(CNN) — On the flooded streets of New Orleans you can hear the dogs barking for miles. They are trapped — in houses, on roofs, tied to porches. They are frightened and hungry.
For the pets left behind after Hurricane Katrina, relief is on the way, but it’s a race against time.
“It’s a dire situation,” said Melissa Seide Rubin of the Humane Society of the United States.
Rescue workers are worried most about pets locked inside homes and whose food and water supply may have run out. For them, rescue is their only chance of survival.
“It’s one at a time, and it’s fairly slow work,” said Michael Mountain, president and CEO of Best Friends Animal Society, one of the first animal organizations allowed into the city to rescue pets.
“They are certainly all frightened,” Mountain said. “The most difficult ones to work with are the cats who hide under furniture. The dogs tend to be easier. You can put out a treat for them, you can generally bring them to you.”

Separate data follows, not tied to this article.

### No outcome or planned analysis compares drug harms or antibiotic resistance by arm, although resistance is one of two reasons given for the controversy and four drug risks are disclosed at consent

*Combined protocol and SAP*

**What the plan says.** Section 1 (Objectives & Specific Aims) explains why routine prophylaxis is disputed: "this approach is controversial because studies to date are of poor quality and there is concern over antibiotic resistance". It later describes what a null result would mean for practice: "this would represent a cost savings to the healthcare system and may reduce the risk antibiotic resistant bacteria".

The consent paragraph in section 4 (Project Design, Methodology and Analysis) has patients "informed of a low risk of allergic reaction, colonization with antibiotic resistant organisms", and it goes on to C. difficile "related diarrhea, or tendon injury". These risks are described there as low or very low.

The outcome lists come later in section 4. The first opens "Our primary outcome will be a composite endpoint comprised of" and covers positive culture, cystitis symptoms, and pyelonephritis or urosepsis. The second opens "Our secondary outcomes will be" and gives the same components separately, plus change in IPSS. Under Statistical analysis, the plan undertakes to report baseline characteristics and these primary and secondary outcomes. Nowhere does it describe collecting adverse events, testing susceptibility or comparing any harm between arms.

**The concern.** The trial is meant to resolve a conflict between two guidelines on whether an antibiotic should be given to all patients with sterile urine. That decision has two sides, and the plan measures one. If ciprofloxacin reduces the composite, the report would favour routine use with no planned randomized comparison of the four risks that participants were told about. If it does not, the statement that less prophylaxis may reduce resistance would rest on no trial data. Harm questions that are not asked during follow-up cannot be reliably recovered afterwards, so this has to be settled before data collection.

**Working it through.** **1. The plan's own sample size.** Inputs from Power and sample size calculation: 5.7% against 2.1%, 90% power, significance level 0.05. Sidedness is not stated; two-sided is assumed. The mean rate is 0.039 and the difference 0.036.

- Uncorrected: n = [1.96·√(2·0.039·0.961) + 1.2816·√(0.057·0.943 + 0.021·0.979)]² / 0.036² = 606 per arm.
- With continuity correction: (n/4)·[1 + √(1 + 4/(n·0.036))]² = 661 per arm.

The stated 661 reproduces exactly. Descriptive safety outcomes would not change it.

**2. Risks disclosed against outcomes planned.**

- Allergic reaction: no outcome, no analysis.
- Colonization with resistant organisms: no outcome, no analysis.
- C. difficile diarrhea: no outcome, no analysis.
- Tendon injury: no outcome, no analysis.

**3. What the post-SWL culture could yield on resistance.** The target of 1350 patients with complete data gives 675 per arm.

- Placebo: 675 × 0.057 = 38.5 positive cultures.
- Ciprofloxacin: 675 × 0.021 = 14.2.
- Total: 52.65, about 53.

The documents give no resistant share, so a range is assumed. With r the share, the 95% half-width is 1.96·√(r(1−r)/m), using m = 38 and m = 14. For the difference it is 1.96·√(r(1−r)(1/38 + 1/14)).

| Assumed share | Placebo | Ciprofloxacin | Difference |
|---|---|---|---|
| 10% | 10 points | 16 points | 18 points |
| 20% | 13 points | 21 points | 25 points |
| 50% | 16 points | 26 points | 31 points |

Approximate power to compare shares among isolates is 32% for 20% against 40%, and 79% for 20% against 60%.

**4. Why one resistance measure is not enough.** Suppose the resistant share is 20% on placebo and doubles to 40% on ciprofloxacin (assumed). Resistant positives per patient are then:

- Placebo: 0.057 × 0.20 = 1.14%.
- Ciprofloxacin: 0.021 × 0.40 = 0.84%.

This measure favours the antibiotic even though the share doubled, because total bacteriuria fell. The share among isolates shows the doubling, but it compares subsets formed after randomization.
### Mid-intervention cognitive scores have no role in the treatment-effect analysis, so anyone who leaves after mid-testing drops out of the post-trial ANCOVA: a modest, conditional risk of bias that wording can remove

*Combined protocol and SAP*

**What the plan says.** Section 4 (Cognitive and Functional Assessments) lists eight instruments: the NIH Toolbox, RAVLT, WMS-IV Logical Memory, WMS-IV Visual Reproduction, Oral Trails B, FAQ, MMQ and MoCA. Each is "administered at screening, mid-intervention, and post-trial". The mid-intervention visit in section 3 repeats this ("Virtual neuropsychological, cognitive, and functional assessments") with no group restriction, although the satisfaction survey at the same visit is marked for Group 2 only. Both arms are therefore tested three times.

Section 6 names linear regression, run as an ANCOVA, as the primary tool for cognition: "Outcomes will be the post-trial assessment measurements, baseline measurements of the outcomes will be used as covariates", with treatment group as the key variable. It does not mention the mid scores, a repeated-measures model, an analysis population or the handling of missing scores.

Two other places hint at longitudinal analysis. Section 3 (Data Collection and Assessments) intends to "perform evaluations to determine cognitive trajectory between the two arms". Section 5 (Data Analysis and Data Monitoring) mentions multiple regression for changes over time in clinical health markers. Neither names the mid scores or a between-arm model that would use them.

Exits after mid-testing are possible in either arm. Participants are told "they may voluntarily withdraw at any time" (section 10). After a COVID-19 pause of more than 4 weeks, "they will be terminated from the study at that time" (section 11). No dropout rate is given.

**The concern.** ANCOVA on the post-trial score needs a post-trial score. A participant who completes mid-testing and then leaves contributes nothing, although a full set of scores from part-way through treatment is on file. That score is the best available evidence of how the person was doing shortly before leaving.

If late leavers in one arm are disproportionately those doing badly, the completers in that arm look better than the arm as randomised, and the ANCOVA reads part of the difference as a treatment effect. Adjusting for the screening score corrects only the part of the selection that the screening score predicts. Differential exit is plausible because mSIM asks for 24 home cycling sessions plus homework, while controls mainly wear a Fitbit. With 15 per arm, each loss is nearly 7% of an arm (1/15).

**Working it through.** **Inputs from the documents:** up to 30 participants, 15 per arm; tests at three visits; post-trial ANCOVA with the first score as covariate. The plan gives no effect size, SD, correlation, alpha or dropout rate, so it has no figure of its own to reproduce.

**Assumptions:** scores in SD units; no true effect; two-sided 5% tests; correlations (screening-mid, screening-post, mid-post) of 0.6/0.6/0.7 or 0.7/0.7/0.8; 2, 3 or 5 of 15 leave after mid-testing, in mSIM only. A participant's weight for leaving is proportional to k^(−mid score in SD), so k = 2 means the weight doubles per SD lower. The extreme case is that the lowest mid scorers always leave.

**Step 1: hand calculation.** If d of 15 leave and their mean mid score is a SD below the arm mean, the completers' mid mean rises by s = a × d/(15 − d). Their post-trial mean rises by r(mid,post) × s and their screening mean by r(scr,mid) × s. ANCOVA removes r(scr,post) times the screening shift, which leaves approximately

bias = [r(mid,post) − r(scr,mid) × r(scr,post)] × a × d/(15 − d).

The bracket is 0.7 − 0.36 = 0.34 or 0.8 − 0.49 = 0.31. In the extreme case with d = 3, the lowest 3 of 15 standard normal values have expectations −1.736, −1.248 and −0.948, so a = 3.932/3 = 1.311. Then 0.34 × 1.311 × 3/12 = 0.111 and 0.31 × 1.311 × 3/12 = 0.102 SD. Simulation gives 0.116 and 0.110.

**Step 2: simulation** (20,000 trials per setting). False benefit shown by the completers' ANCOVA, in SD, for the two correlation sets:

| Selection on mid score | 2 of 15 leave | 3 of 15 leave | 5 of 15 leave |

With federal agencies and law enforcement agencies overwhelmed with rescuing people, it has been left to animal welfare groups and civilians to help stranded pets.
“We weren’t allowed into the really bad areas until just recently, so now we are playing catch-up,” said Rubin, the Humane Society’s vice president of field and disaster services.
The American Society for the Protection of Animals, the Humane Society, the Louisiana SPCA, and the Texas SPCA are involved in the operation.
The Humane Society has 200 people in the field to handle the more than 2,000 requests it has received from people who have called a hotline or sent information.
The rescues are being conducted mostly by boat. Teams using inflatable rafts locate stranded pets and take them to a drop-off point, where they can be transported to a shelter.
Since Tuesday the Humane Society has rescued 90 dogs and 34 cats. Mountain estimates his group has rescued between 800 and 900 animals since entering the city on August 30.